In terms of fatigue I definitely felt the rest day was welcome, it's been a long way to get here, but I haven't really felt out of control yet.
The sprint stages were as hectic as I expected, with no real team having a complete lead-out. I helped Schorni during the first two and then I got to have a go during the seventh stage. The sprint was like a washing machine! One second you were sitting where you wanted to be, the next second you were completely out of place. I ended up in the wrong place at the wrong time but as you can see from the top riders, they have the strength to get out of situations like that, so I need to work on it.
Not much has been said about Wes Sulzberger's crash and how incredibly tough it was for him to get up that climb during stage four (1.8km 13%, sections of 30%) with a broken collarbone, (not a crack mind you, it was in two pieces) and a fractured elbow. I'm still in disbelief of how much that must've hurt to reach the top.
I trained with Wes whilst I was in Andorra most days and it's bloody hard to see something like that happen when you see and understand all the suffering that goes into preparing for something like this. But I know he's probably on the ergo as we speak, with the same determination that got him up that climb, getting ready for his next race.
I'm off to get a couple hours on the bike soon, and then I'll spend the rest day doing the recommended activity; resting!
Persistence pays for NetApp - Endura rider
As I write, I'm sitting here in Galicia, preparing (but mostly waiting) to start my first Vuelta y Espana this Saturday, for Team Netapp - Endura.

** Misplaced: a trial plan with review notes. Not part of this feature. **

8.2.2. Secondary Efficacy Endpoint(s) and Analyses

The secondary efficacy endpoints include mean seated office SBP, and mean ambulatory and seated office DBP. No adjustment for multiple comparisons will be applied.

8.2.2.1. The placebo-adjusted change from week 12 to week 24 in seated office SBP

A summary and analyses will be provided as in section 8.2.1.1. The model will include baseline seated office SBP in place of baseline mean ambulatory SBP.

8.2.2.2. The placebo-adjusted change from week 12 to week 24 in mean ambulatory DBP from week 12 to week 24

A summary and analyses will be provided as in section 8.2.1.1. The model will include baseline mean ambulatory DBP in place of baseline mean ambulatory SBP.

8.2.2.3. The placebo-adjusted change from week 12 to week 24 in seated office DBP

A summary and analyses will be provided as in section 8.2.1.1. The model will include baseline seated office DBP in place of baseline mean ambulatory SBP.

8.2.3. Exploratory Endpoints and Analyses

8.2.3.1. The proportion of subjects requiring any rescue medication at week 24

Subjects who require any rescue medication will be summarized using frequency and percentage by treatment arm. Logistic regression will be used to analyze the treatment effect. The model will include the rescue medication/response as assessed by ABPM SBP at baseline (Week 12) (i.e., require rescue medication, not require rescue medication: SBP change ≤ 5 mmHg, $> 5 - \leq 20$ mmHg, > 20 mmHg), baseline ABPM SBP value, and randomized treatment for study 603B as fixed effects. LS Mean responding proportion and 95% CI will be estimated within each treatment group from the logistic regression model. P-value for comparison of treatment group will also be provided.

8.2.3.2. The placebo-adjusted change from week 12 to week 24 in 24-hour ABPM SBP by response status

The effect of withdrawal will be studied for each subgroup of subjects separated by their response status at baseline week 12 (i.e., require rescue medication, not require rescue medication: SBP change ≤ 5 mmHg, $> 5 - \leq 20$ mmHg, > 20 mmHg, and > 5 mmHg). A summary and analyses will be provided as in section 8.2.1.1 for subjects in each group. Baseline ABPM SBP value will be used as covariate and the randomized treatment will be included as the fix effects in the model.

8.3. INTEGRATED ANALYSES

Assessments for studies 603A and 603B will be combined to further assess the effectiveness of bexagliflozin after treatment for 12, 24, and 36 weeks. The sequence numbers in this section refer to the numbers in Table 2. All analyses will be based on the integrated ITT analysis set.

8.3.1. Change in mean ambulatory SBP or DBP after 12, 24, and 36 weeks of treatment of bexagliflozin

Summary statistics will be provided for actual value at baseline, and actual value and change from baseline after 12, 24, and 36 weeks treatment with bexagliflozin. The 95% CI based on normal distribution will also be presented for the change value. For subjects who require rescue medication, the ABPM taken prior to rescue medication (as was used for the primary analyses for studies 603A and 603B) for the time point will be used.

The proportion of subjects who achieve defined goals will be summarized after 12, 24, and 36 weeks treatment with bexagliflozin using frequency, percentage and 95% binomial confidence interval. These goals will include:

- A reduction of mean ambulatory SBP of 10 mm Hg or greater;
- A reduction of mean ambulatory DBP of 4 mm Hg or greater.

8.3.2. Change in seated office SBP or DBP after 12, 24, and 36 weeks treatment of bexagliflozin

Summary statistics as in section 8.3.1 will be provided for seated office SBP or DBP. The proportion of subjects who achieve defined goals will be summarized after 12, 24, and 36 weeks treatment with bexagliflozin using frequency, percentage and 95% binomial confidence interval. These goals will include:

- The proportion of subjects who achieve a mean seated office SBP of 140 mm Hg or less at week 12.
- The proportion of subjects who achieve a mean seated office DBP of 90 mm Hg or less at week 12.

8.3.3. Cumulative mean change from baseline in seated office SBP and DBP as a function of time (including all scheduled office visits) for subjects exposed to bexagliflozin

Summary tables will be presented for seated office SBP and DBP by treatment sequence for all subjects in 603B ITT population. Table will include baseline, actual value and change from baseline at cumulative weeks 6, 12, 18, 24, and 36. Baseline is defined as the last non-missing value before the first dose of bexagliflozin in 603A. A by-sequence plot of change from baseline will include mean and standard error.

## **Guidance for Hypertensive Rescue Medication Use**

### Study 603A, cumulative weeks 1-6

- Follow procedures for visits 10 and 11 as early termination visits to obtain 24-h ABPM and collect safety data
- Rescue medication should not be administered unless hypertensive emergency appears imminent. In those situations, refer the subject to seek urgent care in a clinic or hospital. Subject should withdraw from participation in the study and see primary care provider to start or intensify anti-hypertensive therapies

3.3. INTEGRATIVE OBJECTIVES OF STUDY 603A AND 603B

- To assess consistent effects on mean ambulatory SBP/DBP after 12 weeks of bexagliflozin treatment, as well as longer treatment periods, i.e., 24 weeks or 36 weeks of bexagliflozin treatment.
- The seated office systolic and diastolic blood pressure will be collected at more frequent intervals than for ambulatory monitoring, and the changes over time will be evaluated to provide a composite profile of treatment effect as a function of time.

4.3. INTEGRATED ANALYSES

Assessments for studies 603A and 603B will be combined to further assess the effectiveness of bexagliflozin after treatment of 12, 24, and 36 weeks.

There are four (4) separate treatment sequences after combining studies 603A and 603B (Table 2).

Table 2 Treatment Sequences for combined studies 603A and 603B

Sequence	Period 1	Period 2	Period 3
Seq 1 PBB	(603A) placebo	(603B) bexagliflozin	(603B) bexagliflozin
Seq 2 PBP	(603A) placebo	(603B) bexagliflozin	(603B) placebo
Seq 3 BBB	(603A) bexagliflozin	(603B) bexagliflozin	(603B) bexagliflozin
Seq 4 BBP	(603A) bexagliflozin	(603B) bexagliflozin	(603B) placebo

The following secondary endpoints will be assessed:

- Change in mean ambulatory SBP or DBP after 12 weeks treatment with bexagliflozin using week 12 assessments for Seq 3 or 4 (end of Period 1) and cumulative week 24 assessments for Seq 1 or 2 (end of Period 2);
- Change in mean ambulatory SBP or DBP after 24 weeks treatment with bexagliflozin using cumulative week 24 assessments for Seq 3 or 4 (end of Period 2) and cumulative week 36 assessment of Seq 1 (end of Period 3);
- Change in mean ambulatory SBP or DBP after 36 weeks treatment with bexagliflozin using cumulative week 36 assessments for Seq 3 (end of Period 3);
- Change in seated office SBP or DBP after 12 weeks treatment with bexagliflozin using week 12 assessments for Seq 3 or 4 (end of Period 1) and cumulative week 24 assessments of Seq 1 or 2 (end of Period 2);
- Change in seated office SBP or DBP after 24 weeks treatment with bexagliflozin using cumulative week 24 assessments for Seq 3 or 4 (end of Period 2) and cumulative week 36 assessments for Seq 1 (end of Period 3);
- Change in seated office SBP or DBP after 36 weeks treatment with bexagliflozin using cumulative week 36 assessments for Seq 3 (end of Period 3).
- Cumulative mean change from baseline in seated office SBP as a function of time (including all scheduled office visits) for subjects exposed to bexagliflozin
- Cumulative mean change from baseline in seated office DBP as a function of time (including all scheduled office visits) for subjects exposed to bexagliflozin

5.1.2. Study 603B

The process that led to me being here for the start of my first grand tour started a long time ago of course, but in the short term I was told by my team after the Tour of California finished in May that I should start to prepare for the Vuelta.
My first reaction was excitement, but quickly came back down to earth and went about preparing in the best way I possibly could in order to give myself the best possible chance, not only of making the selection, but of being in a condition to be able to make a significant contribution to my team's success during the race.
To be honest I've taken a roundabout route to get to this point, but that has made me all the more motivated to prepare for this opportunity. Over the years I've watched every rider from the AIS group of 2008 that I was a part of (Travis & Cam Meyer, Johnnie Walker, Wes Sulzberger and Simon Clarke) be selected and complete in their first grand tours.